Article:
AK: I don’t think there is anything called Facebook Poetry. There is just good poetry and bad poetry. While some of these writers may write only on Facebook, ultimately, I think it is more about distinguishing between two kinds of writers, those who write well and those who don’t. Facebook offers everyone a readership, which means that anyone who writes gets readers and fans, but this is where discernment has to be brought in. Only those writers who have something more to offer should be given more attention by discerning readers. This is what I feel in this respect, that a difference between those who write here for attention and those who write for something more serious should be drawn.
SB: One last question, before we head towards the dining table. Which one book by one Indian writer has impacted you in the last five years?
AK: Mr Iyer Goes to War by Ryan Lobo – a retelling of Cervantes’ The Adventures of Don Quixote in an Indian Setting. Except for the use of the present tense it was a compelling read and made a lot of sense.
The guests were heading towards the dining table, so reining in my flow of more questions, we decided that we had had enough food for thought, and after exchanging mutual thanks, we decided to pay attention to food of a different variety.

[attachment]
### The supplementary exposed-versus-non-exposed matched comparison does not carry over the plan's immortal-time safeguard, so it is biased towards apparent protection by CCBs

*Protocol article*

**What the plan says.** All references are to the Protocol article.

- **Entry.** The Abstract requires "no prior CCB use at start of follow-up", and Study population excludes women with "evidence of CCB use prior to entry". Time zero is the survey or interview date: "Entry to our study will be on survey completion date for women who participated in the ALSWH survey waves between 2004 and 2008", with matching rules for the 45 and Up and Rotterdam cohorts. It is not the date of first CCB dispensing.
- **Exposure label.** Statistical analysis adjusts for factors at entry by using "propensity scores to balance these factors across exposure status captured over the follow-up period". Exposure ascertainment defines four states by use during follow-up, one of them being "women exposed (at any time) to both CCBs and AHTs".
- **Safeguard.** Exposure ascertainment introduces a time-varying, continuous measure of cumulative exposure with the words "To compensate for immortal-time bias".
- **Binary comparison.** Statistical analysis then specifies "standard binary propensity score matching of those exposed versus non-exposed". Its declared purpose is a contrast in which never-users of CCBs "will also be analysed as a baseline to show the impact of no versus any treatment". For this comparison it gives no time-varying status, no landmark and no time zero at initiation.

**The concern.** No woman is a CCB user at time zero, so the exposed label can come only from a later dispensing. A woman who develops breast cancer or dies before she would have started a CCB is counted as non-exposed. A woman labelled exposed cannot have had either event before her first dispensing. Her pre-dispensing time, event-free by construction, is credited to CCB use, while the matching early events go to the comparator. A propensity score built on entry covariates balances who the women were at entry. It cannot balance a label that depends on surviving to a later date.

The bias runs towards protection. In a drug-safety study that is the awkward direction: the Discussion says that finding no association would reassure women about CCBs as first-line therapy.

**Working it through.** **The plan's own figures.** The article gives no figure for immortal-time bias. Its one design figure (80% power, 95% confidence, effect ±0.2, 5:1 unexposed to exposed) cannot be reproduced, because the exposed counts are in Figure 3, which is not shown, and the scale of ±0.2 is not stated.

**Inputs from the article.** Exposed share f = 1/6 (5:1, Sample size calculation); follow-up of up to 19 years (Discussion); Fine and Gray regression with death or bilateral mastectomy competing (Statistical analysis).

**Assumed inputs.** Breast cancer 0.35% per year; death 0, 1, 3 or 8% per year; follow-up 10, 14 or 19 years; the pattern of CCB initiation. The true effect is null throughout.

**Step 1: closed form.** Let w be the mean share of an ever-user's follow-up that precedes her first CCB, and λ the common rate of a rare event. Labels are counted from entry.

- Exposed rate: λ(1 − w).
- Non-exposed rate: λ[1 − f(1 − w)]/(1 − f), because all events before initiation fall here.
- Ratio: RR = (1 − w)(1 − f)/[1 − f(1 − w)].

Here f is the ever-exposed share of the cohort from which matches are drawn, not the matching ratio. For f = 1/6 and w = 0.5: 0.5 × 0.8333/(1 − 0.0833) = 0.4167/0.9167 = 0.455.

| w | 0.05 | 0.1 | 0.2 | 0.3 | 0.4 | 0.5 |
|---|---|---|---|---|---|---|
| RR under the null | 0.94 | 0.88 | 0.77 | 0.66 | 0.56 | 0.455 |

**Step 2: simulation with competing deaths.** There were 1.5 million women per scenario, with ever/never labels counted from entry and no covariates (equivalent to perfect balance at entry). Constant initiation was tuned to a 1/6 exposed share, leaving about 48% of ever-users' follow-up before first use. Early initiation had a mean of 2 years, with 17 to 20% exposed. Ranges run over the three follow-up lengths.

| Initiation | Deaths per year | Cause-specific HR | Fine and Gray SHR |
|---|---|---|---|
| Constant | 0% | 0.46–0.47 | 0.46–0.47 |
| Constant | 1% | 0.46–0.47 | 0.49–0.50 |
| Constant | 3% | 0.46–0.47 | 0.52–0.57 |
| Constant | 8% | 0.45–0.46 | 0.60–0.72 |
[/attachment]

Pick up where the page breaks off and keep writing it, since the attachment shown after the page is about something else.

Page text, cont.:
Dr. Santosh Bakaya, winner of the International Reuel Award for literature, 2014, for her long poem, “Oh hark!”, is an academician, essayist, poet, novelist. She has won international acclaim for her poetic biography of Mahatma Gandhi, Ballad of Bapu. Her other works which have won laurels are: Where are the lilacs?, Under the Apple Boughs, and Flights from my Terrace. Her poetry figures in many international anthologies, and she has participated in SAARC Sufi Festival, Jaipur, 2017, as one of the delegates from India, besides having been invited to many literary festivals. On 6 January 2018, she delivered a Tedx Talk on ‘The Myth of the Writers’ Block. Her novella, A Skyful of Balloons, will be published soon.